Perhaps that step up in mental toughness is the next that Newcastle United have to make. If they are to challenge near the top end of the table and at the business end of cup competitions, then perhaps the slight feeling of ‘we’re just glad to be here’ will be the next thing to have to go. And this, perhaps, is where you start wondering for how much longer Eddie Howe will be the right man for the job.

None of this is to say that his replacement is anything like inevitable, or that what he has achieved since his time with the club hasn’t been hugely successful. The supporters still seem to be on his side, and the team’s position is still considerably higher than it was when he was appointed.

But if Newcastle are going to tread a Manchester City-esque path to becoming a petro-funded superclub, then they will have to pick up a degree of the ruthlessness that has accompanied City on their journey. For how long Howe can retain the enthusiastic support of the fans is unknowable, but if this club is a project that the owners intend to take to the top, the point may well arrive at which a manager to fit that profile starts to appeal, and this could come sooner rather than later.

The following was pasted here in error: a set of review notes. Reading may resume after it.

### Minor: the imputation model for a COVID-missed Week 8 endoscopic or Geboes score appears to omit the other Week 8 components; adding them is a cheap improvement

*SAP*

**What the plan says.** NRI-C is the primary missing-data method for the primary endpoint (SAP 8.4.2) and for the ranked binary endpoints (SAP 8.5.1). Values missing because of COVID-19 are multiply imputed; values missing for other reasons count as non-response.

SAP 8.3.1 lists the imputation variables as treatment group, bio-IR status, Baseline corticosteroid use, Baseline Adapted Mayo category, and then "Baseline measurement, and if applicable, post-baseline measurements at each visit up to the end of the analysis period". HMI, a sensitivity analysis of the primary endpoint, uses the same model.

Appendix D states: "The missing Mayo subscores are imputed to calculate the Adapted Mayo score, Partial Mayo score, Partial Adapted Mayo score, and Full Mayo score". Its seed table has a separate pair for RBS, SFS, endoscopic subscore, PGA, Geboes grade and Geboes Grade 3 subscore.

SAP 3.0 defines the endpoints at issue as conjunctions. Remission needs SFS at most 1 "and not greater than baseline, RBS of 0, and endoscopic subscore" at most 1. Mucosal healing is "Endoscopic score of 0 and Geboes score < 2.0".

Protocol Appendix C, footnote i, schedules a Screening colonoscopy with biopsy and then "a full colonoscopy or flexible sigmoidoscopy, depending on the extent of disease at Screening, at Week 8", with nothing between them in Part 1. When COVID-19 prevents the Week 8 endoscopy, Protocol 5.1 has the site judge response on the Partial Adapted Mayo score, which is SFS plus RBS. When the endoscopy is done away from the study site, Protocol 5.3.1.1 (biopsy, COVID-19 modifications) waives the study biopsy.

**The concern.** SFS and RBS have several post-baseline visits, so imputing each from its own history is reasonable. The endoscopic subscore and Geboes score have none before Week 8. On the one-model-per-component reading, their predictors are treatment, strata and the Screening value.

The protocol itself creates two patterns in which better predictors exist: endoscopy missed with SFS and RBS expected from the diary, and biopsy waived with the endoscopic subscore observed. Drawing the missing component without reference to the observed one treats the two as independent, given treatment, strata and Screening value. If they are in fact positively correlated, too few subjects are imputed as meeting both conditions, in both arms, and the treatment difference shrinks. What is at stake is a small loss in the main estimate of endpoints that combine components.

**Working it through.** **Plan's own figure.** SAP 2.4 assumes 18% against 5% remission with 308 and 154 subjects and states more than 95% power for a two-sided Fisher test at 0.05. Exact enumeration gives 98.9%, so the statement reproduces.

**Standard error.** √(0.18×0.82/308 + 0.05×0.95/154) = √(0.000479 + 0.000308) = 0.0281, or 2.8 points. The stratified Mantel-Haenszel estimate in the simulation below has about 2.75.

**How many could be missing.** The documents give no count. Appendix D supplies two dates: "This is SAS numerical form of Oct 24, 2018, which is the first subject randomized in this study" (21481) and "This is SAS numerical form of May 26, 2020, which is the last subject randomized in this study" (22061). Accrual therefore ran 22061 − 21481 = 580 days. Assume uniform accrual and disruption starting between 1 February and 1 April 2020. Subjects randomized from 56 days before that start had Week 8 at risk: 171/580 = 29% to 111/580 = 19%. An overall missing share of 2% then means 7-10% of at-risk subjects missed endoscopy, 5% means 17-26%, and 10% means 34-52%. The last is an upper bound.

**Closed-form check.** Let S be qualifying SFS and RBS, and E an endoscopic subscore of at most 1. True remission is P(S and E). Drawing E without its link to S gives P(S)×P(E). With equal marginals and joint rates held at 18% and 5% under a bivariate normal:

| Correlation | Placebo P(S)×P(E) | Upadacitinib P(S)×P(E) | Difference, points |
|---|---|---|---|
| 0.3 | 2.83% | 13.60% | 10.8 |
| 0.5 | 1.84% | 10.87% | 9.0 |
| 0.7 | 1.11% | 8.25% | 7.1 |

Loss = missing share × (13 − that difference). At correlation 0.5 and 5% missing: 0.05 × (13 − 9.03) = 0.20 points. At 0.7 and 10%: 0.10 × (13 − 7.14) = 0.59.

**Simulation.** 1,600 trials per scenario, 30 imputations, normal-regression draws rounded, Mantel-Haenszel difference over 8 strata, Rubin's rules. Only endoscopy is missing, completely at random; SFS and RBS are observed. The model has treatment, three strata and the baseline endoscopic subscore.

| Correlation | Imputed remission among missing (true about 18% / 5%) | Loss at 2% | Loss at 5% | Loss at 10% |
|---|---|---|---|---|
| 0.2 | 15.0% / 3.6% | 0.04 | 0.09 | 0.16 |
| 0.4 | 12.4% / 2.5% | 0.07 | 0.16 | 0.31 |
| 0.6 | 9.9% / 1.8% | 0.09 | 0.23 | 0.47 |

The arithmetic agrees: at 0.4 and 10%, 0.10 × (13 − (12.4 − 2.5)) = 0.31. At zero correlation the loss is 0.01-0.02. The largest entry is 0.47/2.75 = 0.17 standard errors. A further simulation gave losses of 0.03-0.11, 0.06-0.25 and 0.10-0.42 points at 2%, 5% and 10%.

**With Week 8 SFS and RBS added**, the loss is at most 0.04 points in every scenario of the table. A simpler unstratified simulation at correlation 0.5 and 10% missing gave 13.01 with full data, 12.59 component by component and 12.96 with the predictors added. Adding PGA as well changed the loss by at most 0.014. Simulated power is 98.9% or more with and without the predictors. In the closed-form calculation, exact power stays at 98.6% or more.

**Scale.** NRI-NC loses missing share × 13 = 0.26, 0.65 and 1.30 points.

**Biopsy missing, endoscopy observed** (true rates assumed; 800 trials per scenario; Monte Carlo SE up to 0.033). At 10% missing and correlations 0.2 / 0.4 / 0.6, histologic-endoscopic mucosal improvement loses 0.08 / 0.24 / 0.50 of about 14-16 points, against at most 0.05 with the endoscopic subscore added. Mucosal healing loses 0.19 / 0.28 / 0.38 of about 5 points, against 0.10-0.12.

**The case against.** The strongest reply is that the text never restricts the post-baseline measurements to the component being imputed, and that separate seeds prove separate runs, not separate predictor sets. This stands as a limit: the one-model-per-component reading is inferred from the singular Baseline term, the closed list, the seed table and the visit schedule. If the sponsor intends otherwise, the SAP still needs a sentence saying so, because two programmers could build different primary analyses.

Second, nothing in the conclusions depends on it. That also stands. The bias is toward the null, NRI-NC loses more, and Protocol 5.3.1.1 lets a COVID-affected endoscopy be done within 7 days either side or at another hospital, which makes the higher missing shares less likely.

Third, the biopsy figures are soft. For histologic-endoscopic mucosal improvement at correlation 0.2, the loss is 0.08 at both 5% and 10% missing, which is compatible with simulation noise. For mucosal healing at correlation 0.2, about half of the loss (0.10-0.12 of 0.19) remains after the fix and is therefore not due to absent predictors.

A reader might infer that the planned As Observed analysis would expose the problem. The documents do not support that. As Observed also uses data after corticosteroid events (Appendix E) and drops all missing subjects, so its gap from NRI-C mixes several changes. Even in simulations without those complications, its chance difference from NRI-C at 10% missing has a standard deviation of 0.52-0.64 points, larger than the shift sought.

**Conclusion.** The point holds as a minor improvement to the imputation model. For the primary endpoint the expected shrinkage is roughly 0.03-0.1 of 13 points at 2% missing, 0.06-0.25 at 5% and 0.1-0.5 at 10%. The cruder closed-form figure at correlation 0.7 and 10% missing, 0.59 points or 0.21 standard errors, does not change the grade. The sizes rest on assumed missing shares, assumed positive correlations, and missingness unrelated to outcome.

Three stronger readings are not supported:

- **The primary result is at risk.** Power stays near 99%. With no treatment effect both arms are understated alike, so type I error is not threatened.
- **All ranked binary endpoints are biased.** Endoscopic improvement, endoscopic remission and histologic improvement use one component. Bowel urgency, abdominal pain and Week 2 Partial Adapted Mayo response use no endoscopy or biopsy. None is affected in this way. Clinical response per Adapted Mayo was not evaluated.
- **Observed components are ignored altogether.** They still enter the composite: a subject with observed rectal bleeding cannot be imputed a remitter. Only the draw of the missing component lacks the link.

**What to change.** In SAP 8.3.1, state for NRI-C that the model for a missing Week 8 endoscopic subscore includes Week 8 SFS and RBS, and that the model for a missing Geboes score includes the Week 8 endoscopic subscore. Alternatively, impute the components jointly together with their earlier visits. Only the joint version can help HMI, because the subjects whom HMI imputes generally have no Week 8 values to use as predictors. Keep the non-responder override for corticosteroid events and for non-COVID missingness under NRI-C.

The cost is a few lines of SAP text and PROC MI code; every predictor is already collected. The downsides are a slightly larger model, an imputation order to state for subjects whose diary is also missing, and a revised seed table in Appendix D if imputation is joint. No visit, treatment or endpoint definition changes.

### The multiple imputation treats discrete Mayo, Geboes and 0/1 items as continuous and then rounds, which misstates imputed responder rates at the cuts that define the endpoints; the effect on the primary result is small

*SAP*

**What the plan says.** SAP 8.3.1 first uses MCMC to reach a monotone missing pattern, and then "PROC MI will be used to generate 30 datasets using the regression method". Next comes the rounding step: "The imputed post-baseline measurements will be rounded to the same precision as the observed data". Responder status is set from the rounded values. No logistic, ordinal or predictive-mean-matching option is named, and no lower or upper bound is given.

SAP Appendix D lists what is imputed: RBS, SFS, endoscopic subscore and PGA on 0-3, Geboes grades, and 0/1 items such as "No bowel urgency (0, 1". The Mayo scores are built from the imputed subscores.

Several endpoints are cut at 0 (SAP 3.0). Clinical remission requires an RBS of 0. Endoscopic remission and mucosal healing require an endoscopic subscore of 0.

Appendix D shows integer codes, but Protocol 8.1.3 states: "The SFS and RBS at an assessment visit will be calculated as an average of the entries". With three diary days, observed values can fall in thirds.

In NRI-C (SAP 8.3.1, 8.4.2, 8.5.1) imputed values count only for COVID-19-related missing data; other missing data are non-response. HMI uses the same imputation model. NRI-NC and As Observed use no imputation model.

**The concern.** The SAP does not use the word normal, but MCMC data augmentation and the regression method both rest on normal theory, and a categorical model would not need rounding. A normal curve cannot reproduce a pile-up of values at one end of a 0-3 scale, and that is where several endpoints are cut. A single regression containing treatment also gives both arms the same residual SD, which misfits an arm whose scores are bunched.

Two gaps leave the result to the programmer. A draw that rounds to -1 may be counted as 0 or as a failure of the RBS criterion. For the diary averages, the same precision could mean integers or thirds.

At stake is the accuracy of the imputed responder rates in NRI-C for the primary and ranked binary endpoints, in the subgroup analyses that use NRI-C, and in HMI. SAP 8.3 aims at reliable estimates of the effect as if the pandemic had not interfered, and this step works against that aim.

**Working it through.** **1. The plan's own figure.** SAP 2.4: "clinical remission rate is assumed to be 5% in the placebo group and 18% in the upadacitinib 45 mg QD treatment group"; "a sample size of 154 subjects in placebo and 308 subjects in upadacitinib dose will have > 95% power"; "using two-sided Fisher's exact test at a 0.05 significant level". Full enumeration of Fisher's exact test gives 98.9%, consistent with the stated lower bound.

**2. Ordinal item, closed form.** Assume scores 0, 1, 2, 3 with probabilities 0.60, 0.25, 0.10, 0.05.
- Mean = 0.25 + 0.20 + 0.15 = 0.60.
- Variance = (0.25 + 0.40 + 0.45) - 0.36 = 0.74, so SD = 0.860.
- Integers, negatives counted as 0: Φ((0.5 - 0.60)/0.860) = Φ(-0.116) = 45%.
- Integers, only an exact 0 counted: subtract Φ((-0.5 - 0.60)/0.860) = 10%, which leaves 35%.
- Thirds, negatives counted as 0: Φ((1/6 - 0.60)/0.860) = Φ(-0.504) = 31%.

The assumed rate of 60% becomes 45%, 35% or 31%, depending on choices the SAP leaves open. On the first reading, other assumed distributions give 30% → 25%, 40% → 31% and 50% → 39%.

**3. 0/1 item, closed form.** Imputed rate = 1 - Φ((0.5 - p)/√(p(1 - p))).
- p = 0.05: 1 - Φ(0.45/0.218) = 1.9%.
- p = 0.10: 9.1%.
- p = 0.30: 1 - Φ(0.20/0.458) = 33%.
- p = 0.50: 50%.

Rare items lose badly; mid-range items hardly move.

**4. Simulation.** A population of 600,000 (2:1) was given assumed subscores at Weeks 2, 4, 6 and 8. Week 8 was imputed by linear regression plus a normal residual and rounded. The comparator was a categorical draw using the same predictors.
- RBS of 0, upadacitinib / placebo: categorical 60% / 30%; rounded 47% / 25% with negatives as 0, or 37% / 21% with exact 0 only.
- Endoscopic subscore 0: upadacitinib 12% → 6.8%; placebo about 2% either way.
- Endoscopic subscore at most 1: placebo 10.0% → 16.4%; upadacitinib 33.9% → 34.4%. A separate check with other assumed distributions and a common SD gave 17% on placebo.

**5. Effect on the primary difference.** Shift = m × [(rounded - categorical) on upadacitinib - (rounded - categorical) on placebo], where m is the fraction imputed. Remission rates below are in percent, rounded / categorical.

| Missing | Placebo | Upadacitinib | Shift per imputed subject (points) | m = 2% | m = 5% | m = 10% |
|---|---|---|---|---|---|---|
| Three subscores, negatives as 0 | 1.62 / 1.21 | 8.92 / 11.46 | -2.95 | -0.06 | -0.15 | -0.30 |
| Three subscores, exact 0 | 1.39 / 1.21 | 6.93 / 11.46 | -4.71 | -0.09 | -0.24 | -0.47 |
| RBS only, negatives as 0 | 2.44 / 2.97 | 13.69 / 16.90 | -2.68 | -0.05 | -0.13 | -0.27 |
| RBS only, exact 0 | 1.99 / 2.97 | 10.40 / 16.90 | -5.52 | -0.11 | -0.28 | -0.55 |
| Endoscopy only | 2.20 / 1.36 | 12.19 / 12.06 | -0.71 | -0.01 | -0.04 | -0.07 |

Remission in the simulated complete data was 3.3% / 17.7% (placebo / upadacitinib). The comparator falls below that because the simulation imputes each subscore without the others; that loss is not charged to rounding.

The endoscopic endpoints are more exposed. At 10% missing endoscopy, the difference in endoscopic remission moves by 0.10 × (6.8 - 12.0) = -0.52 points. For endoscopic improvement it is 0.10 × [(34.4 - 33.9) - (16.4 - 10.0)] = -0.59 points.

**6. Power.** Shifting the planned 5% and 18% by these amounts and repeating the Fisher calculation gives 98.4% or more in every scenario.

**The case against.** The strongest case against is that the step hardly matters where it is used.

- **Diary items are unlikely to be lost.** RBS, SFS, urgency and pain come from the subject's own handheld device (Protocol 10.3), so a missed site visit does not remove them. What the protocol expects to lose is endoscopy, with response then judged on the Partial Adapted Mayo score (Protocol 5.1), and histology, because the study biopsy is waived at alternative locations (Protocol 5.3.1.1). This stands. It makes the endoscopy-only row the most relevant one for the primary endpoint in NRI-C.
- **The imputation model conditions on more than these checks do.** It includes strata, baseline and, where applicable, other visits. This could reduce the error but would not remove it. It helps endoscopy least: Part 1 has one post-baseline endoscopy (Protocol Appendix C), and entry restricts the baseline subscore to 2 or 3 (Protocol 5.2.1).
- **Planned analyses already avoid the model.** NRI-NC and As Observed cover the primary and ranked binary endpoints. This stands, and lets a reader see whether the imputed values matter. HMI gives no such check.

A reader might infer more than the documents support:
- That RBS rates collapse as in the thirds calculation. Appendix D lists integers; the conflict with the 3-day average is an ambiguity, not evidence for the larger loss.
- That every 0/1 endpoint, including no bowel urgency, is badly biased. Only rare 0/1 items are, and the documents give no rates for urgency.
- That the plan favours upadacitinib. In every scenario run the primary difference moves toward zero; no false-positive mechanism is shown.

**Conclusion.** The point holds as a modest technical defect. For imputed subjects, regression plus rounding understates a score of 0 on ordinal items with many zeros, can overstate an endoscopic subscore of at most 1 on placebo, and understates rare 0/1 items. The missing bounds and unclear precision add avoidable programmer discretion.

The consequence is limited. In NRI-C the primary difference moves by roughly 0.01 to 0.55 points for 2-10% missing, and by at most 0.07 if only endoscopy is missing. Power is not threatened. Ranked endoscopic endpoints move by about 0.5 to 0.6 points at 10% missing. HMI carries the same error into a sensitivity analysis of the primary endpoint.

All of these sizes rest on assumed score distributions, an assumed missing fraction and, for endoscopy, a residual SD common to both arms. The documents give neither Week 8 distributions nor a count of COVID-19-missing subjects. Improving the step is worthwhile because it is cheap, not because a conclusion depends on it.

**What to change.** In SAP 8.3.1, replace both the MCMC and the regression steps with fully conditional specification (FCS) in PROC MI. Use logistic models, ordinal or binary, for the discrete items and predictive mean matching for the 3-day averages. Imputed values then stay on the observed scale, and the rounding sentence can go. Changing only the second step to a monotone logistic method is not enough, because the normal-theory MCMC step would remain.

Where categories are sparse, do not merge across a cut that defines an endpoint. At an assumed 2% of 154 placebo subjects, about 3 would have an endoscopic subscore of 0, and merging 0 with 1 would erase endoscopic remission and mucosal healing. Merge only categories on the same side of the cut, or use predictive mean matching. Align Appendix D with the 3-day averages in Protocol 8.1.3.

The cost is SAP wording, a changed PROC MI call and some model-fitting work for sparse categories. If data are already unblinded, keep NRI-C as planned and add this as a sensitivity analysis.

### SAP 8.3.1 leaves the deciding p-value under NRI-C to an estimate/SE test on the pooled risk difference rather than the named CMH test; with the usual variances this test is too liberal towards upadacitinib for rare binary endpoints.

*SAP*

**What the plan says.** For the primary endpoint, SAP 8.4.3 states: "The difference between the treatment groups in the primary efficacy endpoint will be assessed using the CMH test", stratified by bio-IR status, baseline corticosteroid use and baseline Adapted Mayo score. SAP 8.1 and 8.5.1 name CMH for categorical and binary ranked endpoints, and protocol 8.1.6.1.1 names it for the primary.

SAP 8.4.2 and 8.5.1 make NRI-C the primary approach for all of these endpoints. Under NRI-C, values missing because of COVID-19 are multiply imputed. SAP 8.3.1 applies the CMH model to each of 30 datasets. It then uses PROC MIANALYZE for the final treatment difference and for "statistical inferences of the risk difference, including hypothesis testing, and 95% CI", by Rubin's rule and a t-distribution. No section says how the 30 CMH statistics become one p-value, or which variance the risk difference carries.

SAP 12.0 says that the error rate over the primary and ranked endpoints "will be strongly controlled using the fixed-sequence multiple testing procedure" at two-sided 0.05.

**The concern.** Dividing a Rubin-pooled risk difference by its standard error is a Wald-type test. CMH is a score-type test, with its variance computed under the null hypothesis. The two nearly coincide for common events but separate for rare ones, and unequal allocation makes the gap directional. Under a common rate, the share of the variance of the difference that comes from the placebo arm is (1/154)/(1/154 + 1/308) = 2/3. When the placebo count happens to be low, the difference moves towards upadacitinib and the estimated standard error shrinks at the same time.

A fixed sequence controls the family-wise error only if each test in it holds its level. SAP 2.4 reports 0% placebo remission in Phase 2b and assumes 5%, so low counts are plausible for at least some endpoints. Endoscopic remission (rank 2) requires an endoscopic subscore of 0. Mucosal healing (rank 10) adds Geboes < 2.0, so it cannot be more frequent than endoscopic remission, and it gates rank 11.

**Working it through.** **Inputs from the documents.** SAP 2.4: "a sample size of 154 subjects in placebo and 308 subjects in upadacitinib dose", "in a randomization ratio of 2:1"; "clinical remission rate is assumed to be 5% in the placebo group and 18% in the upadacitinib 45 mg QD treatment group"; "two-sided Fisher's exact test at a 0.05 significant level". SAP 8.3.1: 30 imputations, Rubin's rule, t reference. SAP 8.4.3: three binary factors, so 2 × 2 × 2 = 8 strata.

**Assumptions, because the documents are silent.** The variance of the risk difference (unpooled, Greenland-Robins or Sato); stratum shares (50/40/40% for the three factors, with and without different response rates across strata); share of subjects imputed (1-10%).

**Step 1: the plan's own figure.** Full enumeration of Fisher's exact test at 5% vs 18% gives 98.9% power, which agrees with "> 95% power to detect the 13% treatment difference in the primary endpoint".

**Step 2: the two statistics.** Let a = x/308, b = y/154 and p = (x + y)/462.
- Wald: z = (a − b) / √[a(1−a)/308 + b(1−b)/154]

We don’t know yet for sure – the patience of the owners of Newcastle United hasn’t been tested since the inevitable sacking of Ole Cabbage Head himself, Steve Bruce, in October 2021 – and they haven’t had much reason to be unhappy yet, but it’s not difficult to imagine an underwhelming end to this season and a slow start to the next resulting in those dread words ‘he’s taken the club as far as he can’ starting to drift across the Tyne.

Other options are available. Perhaps the return of Guimaraes puts a little fire back into their midfield and they win their games in hand on Spurs to go back into fourth place. Perhaps the Saudis decide that, with tighter financial regulation now definitely coming, this is the summer when they splurge in the transfer market, trying to buy their way into that top four. And perhaps Howe makes that transition seamlessly, finally proving himself to be the elite calibre head coach that some claimed he could be all along.

One of the perversities of the EFL Cup final being held so early is the danger that it might signal the end of the season to a team who still have a third of a campaign still to play. Newcastle United’s immediate target has to be to stop that drift settling in like a cloud over the rest of this season. Results so far in 2023 have been underwhelming, but there is a long way to go, and with European football – and still quite plausibly the Champions League – still to play for, there’s every reason for them to keep pushing.

In some respects, Eddie Howe’s season really starts now. If Newcastle are to match the aspirations of their owners, he will have to continue to deliver, and having got the club to their first cup final in 24 years, his next task is now to get them back into European competition for the first time in a decade. And it will be this that determines whether other names become more attractive sooner rather than later.

The new owners of Newcastle United have already dropped more than half a billion pounds on the club, and they will be expecting returns and continuing improvement. For how much longer can Eddie Howe deliver that?